And I think hat's what's important as a leader to ensure that that's what happens. But it's also important that me as the leader and even though I’m the founder of the business and the chief check writer, that I'm not gatecrashing the party and just inserting my wheel into everything because I'll never grow other leaders in the business if I do that. The team will never be empowered. They've gotta have a role to and grow, and in fact, the more I allow that to happen even if we make a mistake, the better off I am because I then have more freedom to be what I'm great at.
"It's important that I as a leader am not gatecrashing the party and just inserting my wheel into everything because I'll never grow other leaders in the business if I do that."
So, it's not good for anyone, whether it's a major corporation or an entrepreneurial business for it to be over command and control. That micromanagement approach becomes a problem later because if you're the entrepreneur, you never get outside of your own businesses if that's what happened and also you disenfranchise all of the team and you'll never really keep a solid team.
So, you think people don't want to be controlled but they still need a leader figure to help them make decisions.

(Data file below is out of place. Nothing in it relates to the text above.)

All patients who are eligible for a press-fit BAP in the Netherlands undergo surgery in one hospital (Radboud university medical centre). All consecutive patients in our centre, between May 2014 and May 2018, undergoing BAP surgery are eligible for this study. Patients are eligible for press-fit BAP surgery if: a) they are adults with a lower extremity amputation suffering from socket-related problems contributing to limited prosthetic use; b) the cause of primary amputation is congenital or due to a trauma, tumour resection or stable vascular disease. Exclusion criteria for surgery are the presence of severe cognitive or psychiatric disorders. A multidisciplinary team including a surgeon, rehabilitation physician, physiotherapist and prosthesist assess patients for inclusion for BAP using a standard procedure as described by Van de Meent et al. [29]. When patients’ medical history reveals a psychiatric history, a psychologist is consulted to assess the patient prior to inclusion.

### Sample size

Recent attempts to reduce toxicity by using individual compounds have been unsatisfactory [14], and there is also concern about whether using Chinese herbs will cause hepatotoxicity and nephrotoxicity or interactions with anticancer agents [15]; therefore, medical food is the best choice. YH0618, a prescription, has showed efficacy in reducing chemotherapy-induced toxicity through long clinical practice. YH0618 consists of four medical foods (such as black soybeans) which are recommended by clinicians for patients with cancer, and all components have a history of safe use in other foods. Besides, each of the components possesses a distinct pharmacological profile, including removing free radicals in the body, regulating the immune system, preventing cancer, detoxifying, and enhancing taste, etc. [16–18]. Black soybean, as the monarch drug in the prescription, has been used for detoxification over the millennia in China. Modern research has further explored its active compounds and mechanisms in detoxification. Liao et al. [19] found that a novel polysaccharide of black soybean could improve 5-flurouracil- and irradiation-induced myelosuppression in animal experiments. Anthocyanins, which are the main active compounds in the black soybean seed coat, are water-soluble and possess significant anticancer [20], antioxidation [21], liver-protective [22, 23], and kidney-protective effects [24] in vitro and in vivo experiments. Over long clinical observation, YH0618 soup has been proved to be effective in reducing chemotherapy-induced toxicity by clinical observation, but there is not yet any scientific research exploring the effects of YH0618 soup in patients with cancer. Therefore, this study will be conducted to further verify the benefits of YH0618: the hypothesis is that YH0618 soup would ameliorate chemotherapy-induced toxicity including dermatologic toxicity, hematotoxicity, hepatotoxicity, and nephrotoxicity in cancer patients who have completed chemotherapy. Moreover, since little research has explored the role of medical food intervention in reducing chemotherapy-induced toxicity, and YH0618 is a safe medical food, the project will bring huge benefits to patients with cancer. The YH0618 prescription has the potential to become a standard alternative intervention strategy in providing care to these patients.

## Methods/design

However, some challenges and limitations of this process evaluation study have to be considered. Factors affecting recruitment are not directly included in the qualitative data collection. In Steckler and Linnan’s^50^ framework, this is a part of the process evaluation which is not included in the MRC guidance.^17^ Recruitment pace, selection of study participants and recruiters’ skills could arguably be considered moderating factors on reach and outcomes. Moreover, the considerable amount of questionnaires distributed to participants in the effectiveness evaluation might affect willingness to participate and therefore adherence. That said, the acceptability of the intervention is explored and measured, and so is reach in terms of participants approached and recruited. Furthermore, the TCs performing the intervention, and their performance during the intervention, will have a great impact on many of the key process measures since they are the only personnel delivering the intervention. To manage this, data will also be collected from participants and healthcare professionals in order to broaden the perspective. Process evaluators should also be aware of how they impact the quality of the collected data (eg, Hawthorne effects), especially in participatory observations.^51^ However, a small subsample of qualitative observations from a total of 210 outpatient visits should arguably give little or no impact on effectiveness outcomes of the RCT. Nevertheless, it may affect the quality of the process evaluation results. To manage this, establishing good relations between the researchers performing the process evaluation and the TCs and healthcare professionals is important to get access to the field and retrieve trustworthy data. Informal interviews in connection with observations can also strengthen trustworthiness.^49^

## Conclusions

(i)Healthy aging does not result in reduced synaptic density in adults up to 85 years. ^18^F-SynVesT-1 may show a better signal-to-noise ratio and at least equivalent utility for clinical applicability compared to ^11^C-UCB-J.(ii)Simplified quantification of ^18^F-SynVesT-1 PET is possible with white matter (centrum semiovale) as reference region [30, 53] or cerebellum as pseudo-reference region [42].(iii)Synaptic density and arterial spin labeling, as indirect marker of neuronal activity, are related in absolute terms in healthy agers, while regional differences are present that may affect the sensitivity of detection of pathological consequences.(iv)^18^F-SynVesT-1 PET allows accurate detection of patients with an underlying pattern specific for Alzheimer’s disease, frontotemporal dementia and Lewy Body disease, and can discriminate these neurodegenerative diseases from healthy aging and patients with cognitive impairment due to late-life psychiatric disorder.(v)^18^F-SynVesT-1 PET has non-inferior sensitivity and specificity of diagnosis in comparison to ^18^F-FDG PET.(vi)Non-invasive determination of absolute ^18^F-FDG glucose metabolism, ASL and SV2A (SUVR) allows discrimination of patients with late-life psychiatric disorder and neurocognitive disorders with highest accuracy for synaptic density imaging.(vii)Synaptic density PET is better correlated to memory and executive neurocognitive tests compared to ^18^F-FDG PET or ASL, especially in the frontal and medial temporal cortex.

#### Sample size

Yeah, they don't want to be controlled, but they need to be guided. And there needs to be clarity from the leader. I don't believe in the leader abdicating the throne. The leader has gotta take responsibility too, and that's a big part of leadership that I don't think is talked enough about is taking responsibility.
And that's something that's very important. And if you're an entrepreneurial leader, you're taking responsibility for everything. The CEO of a company is taking responsibility, even if you don't know what is going on because you can't know everything. But you're taking responsibility for what you don't know, and you've got to be prepared for that to happen if you're going to be a leader and if you want to grow as a leader.
Absolutely, that’s so true.
So, Hugh, do you see the gig economy disrupting the organizational set up that we have?
Yeah, with the gig economy? I think the gig economy is going to be something to speak. And it's interesting. A few of the businesses that use our systems, our DNA behavior systems with an API option are building platforms to serve the gig economy.
And I see it as being very big for a lot of reasons. One, because we're going to be a lot more working remotely. Businesses are gonna want to carry the headcount. We're in a world of specialization. But also for the individual, it creates an opportunity for them to do what they love to do, to use their talents, leverage their experiences and knowledge on their terms.